Healthy people, families, and communities.


Prevent ALL Mosquito-borne diseases! Remember the 5 Ds:

1-Dusk/dawn - Avoid being outdoors at those times
2-Dress - Wear loose-fitting, long-sleeved shirts and pants.
3-Drain - Dump any water-filled containers around your home
4-Doors - Doors, windows & screens need to fit well
5-DEET - Wear insect repellant containing DEET


Read more tips on how to avoid bug bites from the CDC:


Dalton (GA)If there were a vaccine against cancer, it is likely that most parents would get it for their children.

HPV vaccine is protection against most of the cancers caused by human papillomavirus (HPV) infection. HPV is a very common virus that spreads between people when they have sexual contact with another person. About 14 million people, including teens, become infected with HPV each year. HPV infection can cause cervical cancer in women and penile cancer in men. HPV can also cause anal cancer, throat cancer and genital warts in both men and women.

Marie Smith, Immunization and Child Health Coordinator for the North Georgia Health District, said, “The HPV vaccine is recommended for preteen boys and girls at age 11 or 12 so they are protected before ever being exposed to the virus. If your teen has not yet gotten the vaccine, talk to their doctor or contact your county public health department about getting it for them as soon as possible.”

The HPV vaccine is given in 3 shots. The second shot is given 1 or 2 months after the first shot. Then a third shot is given 6 months after the first shot. It is important that children get all 3 shots for full protection.

For more information about HPV and HPV vaccine, contact your local county health department (find the phone numbers for county health departments in the North Georgia Health District by clicking on the Locations tab above) or log onto the Centers for Disease Control and Prevention (CDC) website at


Hurricane in the Gulf of Mexico seen from space.Even here in North Georgia, Hurricanes can have an impact that may include flooding, tornadoes, wind damage and a possible surge of evacuees.

Are YOU prepared for Hurricane Season?

Inspire others to act by being an example yourself, Pledge to Prepare & tell others about it! A hurricane is a type of tropical cyclone or severe tropical storm that forms in the southern Atlantic Ocean, Caribbean Sea, Gulf of Mexico, and in the eastern Pacific Ocean. A typical cyclone is accompanied by thunderstorms, and in the Northern Hemisphere, a counterclockwise circulation of winds near the earth’s surface.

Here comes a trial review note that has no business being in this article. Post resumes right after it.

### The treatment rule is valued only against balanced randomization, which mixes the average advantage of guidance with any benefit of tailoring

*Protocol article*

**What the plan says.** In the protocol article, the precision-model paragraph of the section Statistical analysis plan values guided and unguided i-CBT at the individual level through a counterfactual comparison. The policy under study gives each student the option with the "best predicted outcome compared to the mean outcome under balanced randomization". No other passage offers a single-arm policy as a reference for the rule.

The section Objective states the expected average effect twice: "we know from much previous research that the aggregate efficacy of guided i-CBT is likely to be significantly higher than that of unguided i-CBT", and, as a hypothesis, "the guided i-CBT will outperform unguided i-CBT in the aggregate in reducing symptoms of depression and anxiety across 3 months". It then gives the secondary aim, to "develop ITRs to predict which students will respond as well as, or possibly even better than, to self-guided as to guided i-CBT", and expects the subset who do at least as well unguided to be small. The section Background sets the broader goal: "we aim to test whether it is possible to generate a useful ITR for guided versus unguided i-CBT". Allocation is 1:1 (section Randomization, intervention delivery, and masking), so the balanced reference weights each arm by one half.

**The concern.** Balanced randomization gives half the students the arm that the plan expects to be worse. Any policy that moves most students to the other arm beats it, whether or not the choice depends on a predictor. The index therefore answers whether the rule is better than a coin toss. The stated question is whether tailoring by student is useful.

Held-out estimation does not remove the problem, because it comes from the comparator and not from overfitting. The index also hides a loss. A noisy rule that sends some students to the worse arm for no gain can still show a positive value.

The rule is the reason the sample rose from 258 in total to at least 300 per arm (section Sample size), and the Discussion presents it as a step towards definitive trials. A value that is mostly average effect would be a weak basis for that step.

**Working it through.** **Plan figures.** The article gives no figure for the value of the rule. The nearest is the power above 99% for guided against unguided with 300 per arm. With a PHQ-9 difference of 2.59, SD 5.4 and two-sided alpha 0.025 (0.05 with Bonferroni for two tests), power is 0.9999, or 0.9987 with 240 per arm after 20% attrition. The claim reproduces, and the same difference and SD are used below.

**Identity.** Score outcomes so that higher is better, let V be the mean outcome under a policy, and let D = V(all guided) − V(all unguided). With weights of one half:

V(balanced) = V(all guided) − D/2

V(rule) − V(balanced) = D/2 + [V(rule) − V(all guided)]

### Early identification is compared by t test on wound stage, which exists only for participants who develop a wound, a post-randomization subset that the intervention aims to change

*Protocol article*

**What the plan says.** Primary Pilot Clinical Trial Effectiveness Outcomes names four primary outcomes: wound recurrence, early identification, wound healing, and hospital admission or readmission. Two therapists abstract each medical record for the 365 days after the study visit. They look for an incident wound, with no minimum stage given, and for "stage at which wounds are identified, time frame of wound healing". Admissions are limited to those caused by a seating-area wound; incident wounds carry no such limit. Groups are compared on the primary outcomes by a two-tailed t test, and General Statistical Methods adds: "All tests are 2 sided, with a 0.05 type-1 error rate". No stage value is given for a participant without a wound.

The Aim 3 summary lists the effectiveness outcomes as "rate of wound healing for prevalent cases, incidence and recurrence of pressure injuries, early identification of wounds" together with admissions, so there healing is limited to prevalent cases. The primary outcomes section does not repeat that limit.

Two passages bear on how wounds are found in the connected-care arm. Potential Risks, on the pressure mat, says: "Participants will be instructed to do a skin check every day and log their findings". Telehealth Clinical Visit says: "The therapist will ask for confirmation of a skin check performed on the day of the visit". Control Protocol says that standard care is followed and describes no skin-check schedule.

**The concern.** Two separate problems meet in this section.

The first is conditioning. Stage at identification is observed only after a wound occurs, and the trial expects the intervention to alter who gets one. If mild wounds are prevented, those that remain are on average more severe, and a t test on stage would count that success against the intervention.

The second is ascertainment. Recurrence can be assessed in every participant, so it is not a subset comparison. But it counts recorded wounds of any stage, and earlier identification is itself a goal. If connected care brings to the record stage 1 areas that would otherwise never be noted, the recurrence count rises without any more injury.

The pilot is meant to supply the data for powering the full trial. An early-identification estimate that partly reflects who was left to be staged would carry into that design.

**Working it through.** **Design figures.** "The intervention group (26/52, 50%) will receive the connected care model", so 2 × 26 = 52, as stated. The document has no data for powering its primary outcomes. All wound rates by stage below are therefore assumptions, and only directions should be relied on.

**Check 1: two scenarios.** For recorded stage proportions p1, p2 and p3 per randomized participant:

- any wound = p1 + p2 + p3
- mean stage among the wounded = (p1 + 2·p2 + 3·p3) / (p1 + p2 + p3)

All Atlantic and Gulf of Mexico coastal areas are subject to hurricanes. Parts of the Southwest United States and the Pacific Coast also experience heavy rains and floods each year from hurricanes spawned off Mexico. The Atlantic hurricane season lasts from June to November, with the peak season from mid-August to late October. The Eastern Pacific hurricane season begins May 15 and ends November 30.

Hurricanes can cause catastrophic damage to coastlines and several hundred miles inland. Hurricanes can produce winds exceeding 155 miles per hour as well as tornadoes and mircrobursts. Additionally, hurricanes can create storm surges along the coast and cause extensive damage from heavy rainfall. Floods and flying debris from the excessive winds are often the deadly and destructive results of these weather events. Slow moving hurricanes traveling into mountainous regions tend to produce especially heavy rain. Excessive rain can trigger landslides or mud slides. Flash flooding can occur due to intense rainfall.

To learn what to do Before, During and After a Hurricane, go to FEMA's website at

Hepatitis B and Hepatitis C can become chronic, life-long infections which can lead to liver cancer. Millions of Americans are living with chronic viral hepatitis, and many do not know they are infected.

CDC’s Division of Viral Hepatitis is leading a national campaign called Know More Hepatitis.  The initiative aims to increase awareness about this hidden epidemic and encouraging people born from 1945-1965 to get tested for Hepatitis C. The division is also coordinating with community partners to promote testing among Asian Americans and Pacific Islanders through the multilingual Know Hepatitis B campaign.

The online Hepatitis Risk Assessment is designed to determine an individual’s risk for viral hepatitis and asks questions based upon CDC’s  recommendations for testing and vaccination.  The Hepatitis Risk Assessment allows individuals to answer questions privately, either in their home or in a health care setting, and print their recommendations to discuss with their doctor.

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